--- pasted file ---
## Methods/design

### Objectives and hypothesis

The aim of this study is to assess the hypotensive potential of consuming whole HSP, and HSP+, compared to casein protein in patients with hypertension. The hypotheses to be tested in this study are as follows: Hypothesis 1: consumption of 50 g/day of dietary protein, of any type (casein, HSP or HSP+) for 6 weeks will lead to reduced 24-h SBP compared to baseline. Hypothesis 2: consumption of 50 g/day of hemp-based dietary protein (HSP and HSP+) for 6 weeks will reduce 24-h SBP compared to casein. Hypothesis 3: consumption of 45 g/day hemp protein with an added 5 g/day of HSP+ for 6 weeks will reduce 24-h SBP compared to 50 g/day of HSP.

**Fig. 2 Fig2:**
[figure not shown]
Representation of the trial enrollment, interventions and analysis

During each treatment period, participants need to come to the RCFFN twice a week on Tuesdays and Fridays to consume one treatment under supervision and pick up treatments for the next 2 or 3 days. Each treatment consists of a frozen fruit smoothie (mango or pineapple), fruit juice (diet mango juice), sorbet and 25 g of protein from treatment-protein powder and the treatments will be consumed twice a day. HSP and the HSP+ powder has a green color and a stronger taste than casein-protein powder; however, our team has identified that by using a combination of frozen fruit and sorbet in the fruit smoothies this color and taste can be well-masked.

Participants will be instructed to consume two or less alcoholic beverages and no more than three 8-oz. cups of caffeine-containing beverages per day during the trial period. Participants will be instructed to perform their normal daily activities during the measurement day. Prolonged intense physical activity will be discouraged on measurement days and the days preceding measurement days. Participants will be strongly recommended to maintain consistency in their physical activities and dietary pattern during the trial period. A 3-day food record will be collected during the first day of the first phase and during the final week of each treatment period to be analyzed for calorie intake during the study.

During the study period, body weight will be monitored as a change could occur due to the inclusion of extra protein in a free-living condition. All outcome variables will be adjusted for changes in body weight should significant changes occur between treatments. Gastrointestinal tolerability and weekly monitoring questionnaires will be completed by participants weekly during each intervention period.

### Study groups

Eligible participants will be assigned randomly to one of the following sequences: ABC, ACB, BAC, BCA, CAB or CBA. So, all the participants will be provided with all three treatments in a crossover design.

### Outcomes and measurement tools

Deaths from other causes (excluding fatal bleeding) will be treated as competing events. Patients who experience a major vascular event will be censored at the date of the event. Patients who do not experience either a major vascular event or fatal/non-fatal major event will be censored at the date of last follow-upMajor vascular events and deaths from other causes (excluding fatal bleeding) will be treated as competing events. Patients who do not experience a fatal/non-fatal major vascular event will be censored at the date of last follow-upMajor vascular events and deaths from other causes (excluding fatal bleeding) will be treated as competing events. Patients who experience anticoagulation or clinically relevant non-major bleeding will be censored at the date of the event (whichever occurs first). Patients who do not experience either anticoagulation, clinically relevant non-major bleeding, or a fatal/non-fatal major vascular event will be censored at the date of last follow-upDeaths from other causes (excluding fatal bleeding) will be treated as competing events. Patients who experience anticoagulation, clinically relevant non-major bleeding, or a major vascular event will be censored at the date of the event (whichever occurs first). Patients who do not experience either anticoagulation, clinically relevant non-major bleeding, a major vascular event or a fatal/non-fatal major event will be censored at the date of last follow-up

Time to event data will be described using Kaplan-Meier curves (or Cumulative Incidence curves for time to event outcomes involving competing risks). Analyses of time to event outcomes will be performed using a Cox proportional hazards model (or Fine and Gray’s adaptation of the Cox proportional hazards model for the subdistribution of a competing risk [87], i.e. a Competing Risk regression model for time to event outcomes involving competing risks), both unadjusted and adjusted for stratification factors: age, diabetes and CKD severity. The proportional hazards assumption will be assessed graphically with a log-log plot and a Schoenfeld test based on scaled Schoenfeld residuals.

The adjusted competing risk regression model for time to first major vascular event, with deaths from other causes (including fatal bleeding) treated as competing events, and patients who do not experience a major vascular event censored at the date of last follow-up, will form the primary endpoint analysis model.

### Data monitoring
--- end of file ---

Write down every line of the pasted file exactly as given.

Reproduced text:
## Methods/design

### Objectives and hypothesis

The aim of this study is to assess the hypotensive potential of consuming whole HSP, and HSP+, compared to casein protein in patients with hypertension. The hypotheses to be tested in this study are as follows: Hypothesis 1: consumption of 50 g/day of dietary protein, of any type (casein, HSP or HSP+) for 6 weeks will lead to reduced 24-h SBP compared to baseline. Hypothesis 2: consumption of 50 g/day of hemp-based dietary protein (HSP and HSP+) for 6 weeks will reduce 24-h SBP compared to casein. Hypothesis 3: consumption of 45 g/day hemp protein with an added 5 g/day of HSP+ for 6 weeks will reduce 24-h SBP compared to 50 g/day of HSP.

**Fig. 2 Fig2:**
[figure not shown]
Representation of the trial enrollment, interventions and analysis

During each treatment period, participants need to come to the RCFFN twice a week on Tuesdays and Fridays to consume one treatment under supervision and pick up treatments for the next 2 or 3 days. Each treatment consists of a frozen fruit smoothie (mango or pineapple), fruit juice (diet mango juice), sorbet and 25 g of protein from treatment-protein powder and the treatments will be consumed twice a day. HSP and the HSP+ powder has a green color and a stronger taste than casein-protein powder; however, our team has identified that by using a combination of frozen fruit and sorbet in the fruit smoothies this color and taste can be well-masked.

Participants will be instructed to consume two or less alcoholic beverages and no more than three 8-oz. cups of caffeine-containing beverages per day during the trial period. Participants will be instructed to perform their normal daily activities during the measurement day. Prolonged intense physical activity will be discouraged on measurement days and the days preceding measurement days. Participants will be strongly recommended to maintain consistency in their physical activities and dietary pattern during the trial period. A 3-day food record will be collected during the first day of the first phase and during the final week of each treatment period to be analyzed for calorie intake during the study.

During the study period, body weight will be monitored as a change could occur due to the inclusion of extra protein in a free-living condition. All outcome variables will be adjusted for changes in body weight should significant changes occur between treatments. Gastrointestinal tolerability and weekly monitoring questionnaires will be completed by participants weekly during each intervention period.

### Study groups

Eligible participants will be assigned randomly to one of the following sequences: ABC, ACB, BAC, BCA, CAB or CBA. So, all the participants will be provided with all three treatments in a crossover design.

### Outcomes and measurement tools

Deaths from other causes (excluding fatal bleeding) will be treated as competing events. Patients who experience a major vascular event will be censored at the date of the event. Patients who do not experience either a major vascular event or fatal/non-fatal major event will be censored at the date of last follow-upMajor vascular events and deaths from other causes (excluding fatal bleeding) will be treated as competing events. Patients who do not experience a fatal/non-fatal major vascular event will be censored at the date of last follow-upMajor vascular events and deaths from other causes (excluding fatal bleeding) will be treated as competing events. Patients who experience anticoagulation or clinically relevant non-major bleeding will be censored at the date of the event (whichever occurs first). Patients who do not experience either anticoagulation, clinically relevant non-major bleeding, or a fatal/non-fatal major vascular event will be censored at the date of last follow-upDeaths from other causes (excluding fatal bleeding) will be treated as competing events. Patients who experience anticoagulation, clinically relevant non-major bleeding, or a major vascular event will be censored at the date of the event (whichever occurs first). Patients who do not experience either anticoagulation, clinically relevant non-major bleeding, a major vascular event or a fatal/non-fatal major event will be censored at the date of last follow-up

Time to event data will be described using Kaplan-Meier curves (or Cumulative Incidence curves for time to event outcomes involving competing risks). Analyses of time to event outcomes will be performed using a Cox proportional hazards model (or Fine and Gray’s adaptation of the Cox proportional hazards model for the subdistribution of a competing risk [87], i.e. a Competing Risk regression model for time to event outcomes involving competing risks), both unadjusted and adjusted for stratification factors: age, diabetes and CKD severity. The proportional hazards assumption will be assessed graphically with a log-log plot and a Schoenfeld test based on scaled Schoenfeld residuals.

The adjusted competing risk regression model for time to first major vascular event, with deaths from other causes (including fatal bleeding) treated as competing events, and patients who do not experience a major vascular event censored at the date of last follow-up, will form the primary endpoint analysis model.

### Data monitoring